In the same conversation, though, she literally used the singular they. In fact, in regard to the possible contextual confusion of the singular they, she said, “what would I say to someone if they wanted to know whether I was talking about a group or not?”
Do you see the irony? If you’re someone struggling to get used to they pronouns because of the grammatical aspect, just know that you probably already use it multiple times a day. It’s just understandably harder when applying it to a known person, instead of using it as a placeholder for someone you don’t know.
Just as you would use “he” or “she,” you would refer to someone as “they.” This doesn’t mean that you can’t call them “you” when speaking to them! For example, when talking to a cis man, you wouldn’t say “How is he?” if you wanted to ask about his well-being.
You would say “How are you?,” as you would for a nonbinary person as well.
If you’re unsure how to use neo-pronouns, we’re in the same boat!
Some resemble the sounds of the “established” pronouns, but there are so many that it’s hard to keep track. The best thing to do is to ask someone “how do these pronouns work?” if you’re unsure.
A great tool to try out pronouns but also see how neo-pronouns are “conjugated” is the Pronoun Dressing Room. I would highly recommend it for both purposes!
They might not have expressed it or even known that they were a different gender, but they were and always have been. If your child or friend who you thought was a boy says “hey, I’m a woman,” this doesn’t mean that from that point forward they are a woman, but before that, they were a boy.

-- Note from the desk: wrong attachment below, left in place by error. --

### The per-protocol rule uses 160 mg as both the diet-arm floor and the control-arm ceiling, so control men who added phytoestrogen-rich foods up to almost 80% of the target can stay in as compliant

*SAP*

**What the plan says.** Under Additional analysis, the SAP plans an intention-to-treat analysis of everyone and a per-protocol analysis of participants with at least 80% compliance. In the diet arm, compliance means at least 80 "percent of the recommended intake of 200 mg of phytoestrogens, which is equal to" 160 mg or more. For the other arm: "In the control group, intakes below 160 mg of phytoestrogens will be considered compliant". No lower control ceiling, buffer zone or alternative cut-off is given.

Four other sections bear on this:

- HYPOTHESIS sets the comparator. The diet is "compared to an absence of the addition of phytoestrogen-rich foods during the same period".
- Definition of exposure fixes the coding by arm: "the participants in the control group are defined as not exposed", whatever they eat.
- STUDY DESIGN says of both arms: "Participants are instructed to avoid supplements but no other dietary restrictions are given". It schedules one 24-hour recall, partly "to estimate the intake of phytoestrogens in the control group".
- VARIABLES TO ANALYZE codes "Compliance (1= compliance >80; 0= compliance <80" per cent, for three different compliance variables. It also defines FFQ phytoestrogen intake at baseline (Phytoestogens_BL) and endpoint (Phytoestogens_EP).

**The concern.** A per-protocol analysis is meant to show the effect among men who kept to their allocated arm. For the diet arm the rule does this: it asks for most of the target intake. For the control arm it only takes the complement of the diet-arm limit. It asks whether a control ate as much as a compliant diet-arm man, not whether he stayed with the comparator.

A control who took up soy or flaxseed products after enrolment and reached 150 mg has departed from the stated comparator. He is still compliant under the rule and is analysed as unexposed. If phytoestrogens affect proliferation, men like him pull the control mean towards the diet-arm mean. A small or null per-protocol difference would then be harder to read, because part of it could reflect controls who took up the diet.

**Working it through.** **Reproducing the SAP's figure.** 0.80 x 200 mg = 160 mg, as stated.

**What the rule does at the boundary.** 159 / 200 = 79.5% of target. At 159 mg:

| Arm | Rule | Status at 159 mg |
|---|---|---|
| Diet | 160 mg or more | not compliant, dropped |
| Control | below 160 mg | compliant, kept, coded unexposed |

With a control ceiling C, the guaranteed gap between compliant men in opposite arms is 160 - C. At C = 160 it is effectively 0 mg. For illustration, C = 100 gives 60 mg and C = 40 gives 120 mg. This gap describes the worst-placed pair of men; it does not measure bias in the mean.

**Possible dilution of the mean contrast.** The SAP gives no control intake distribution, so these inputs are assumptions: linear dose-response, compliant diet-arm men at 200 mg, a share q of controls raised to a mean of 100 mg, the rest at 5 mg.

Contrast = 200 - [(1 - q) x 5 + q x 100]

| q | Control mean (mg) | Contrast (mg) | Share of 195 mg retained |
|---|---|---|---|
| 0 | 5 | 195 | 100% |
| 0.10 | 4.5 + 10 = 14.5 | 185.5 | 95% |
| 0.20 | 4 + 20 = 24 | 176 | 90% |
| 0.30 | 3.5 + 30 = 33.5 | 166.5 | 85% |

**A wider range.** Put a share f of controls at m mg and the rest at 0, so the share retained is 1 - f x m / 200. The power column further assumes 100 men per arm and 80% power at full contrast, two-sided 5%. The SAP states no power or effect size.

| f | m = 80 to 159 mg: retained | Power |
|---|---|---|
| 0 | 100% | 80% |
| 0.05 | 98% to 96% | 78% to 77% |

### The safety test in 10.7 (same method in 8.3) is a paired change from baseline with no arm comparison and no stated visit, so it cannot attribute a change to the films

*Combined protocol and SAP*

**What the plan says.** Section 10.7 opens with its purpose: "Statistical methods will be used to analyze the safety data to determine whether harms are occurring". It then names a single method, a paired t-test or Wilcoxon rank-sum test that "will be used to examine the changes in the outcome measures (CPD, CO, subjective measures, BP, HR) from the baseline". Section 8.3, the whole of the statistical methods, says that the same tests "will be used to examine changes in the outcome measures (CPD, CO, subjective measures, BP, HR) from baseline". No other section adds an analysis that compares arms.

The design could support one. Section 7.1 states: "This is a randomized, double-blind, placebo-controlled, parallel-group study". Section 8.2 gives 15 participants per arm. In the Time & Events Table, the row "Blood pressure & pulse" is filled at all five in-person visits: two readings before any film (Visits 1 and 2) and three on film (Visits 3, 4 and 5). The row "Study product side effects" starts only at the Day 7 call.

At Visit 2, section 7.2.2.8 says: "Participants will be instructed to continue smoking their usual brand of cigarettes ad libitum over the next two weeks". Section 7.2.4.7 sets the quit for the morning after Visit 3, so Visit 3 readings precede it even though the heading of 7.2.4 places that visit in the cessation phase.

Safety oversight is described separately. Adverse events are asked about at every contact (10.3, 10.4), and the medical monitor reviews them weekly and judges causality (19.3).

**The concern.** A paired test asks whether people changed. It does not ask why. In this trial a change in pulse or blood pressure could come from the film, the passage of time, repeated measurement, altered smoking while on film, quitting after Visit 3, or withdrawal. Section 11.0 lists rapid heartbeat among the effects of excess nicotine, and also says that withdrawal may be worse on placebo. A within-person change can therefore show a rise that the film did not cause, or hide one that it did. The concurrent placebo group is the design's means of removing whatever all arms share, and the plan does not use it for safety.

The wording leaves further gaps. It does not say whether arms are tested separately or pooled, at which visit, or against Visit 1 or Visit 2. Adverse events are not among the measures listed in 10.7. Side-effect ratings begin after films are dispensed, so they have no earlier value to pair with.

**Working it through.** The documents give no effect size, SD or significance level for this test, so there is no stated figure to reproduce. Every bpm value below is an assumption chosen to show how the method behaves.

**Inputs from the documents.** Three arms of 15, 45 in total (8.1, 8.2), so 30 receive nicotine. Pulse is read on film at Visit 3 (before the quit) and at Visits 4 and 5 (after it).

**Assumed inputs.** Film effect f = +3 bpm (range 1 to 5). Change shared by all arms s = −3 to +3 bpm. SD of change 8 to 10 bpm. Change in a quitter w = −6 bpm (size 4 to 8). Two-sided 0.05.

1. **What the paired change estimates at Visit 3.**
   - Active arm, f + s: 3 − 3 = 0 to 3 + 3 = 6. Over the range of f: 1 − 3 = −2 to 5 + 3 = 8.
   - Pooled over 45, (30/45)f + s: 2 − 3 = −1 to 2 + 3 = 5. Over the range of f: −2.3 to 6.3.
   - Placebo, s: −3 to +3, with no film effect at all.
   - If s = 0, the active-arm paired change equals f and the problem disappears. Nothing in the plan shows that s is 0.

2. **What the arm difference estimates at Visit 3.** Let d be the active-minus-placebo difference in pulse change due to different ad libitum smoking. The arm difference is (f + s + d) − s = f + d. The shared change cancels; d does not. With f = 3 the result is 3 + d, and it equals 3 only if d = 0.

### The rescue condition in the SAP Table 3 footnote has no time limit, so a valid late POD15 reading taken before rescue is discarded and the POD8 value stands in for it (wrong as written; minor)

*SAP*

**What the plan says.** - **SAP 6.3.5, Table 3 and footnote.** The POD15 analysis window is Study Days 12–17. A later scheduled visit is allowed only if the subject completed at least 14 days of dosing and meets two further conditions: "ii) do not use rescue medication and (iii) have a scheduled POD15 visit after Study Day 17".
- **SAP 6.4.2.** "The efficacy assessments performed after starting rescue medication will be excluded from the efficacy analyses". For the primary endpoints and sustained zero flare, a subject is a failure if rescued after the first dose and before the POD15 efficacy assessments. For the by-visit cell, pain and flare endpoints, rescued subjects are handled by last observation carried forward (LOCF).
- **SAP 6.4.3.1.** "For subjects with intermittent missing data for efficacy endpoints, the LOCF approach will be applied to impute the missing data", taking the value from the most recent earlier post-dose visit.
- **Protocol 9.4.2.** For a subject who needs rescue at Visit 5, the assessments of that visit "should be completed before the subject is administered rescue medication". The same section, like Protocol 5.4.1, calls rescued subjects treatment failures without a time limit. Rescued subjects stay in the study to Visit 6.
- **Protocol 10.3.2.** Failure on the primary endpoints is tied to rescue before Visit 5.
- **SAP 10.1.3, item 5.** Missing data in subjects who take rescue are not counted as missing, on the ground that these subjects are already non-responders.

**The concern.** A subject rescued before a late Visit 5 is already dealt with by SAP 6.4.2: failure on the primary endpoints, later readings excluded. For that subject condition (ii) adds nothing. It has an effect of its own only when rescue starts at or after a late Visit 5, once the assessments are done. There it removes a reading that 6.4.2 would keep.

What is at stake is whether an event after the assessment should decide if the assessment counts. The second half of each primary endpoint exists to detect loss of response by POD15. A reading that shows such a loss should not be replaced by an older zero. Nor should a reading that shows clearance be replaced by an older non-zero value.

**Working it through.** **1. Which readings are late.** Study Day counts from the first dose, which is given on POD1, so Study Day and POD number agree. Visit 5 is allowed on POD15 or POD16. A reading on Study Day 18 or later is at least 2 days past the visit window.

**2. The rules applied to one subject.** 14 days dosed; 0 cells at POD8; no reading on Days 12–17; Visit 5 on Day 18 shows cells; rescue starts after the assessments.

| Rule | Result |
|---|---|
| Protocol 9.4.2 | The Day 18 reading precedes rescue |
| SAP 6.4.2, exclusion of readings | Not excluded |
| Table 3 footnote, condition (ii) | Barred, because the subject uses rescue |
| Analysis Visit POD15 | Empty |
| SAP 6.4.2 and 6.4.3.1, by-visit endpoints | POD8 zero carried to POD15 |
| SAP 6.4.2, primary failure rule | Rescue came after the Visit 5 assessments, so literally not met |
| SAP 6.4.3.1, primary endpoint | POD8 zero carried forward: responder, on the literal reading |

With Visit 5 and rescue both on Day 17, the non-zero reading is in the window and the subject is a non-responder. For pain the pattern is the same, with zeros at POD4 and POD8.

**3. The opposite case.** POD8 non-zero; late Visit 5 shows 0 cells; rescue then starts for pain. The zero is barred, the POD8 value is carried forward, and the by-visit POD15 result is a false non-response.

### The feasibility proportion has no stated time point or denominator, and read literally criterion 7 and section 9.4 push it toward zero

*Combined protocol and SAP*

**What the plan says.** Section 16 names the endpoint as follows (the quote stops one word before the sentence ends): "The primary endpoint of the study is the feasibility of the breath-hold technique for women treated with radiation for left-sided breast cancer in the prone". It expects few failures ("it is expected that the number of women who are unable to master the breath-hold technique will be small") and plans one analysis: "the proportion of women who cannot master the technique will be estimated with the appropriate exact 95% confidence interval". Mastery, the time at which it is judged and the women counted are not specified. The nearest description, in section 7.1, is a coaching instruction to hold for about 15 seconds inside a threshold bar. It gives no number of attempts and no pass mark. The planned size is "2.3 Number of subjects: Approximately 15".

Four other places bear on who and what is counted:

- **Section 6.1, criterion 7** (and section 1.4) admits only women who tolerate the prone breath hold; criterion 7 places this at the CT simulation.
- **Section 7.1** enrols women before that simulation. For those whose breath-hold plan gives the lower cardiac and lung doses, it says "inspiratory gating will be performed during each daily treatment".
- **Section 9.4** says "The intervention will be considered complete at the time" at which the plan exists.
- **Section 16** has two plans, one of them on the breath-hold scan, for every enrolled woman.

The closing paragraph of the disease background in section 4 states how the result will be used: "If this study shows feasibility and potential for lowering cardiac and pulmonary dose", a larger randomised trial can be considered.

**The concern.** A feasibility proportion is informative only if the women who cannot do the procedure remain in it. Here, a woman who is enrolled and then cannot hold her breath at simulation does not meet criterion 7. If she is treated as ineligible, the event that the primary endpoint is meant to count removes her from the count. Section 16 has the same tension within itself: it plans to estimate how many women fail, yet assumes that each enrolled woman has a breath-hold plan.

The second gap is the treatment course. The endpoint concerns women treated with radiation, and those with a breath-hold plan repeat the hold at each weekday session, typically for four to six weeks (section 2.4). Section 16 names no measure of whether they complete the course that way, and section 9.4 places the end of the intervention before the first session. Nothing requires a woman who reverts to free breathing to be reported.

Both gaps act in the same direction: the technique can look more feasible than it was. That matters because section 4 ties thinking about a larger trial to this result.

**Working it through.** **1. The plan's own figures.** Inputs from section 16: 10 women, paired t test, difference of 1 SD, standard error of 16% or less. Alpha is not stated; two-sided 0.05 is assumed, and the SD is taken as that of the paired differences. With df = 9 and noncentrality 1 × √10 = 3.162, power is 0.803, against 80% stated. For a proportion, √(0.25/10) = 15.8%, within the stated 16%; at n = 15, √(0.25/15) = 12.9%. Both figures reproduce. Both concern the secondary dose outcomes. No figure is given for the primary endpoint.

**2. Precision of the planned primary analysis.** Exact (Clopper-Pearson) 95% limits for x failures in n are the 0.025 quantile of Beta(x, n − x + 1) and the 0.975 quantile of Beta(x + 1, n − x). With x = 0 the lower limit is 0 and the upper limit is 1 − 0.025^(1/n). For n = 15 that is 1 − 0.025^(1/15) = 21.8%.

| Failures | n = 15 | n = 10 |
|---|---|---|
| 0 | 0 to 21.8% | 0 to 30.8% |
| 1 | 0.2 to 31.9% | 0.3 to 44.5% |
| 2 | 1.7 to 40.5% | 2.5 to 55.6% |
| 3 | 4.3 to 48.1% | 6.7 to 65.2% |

It may have seemed that way to you since they introduced the fact to you now, but just because you just found out about it doesn’t mean that they haven’t had that lived experience for their whole life. Therefore, always use the pronouns you’re asked.
This depends. If someone asks you to use a different set of pronouns, don’t just say “okay.” I mean, definitely say yes, but don’t stop there. Due to bad family or work situations, some people can only use their correct pronouns in certain contexts.
It’s important to establish what situations certain pronouns can be used in. For example, I used to only use mine with friends for a while, but when they came to my parents’ house, I would ask them to use my “original” pronouns because I wasn’t out to my parents at that time.
Even though using the right pronouns can come from a place of good intentions, it can also out someone very dangerously. Just check with the person before switching pronouns in all contexts!
…to you maybe? Actually, that’s not even true — have you heard of “sticks and stones?” I’m sure you have, and you know it’s BS.
People have heard insults and words which have scarred them, whether they were gender-related or not. It might just be a pronoun to you, but that’s because you haven’t felt the revolt and clammy chill that hits you as someone mis-genders you. A little empathy goes a long way, and you just happen to be lucky enough that gender is not an issue for you.
They’re not just words, either. Pronouns give people an impression of gender, which is omnipresent and omnipotent. Affirming someone’s gender when the rest of the world doesn’t is one of the best ways to show a trans person that you care (also, basic respect, but it’s more than that, too).
It can be confusing or difficult to change, but it’s the effort that makes the difference. Nobody is expecting anyone to immediately flip a switch and only use the right pronouns 100% of the time. Allies might slip up, and trans people recognize that.
However, what makes using the wrong pronouns disrespectful is the unwillingness to try to use the new ones because it’s, “hard for you” or because, “you don’t believe in it.” It’s such an easy change to use new pronouns, so why would you not want to be the sunshine for someone in a world that keeps turning off the light?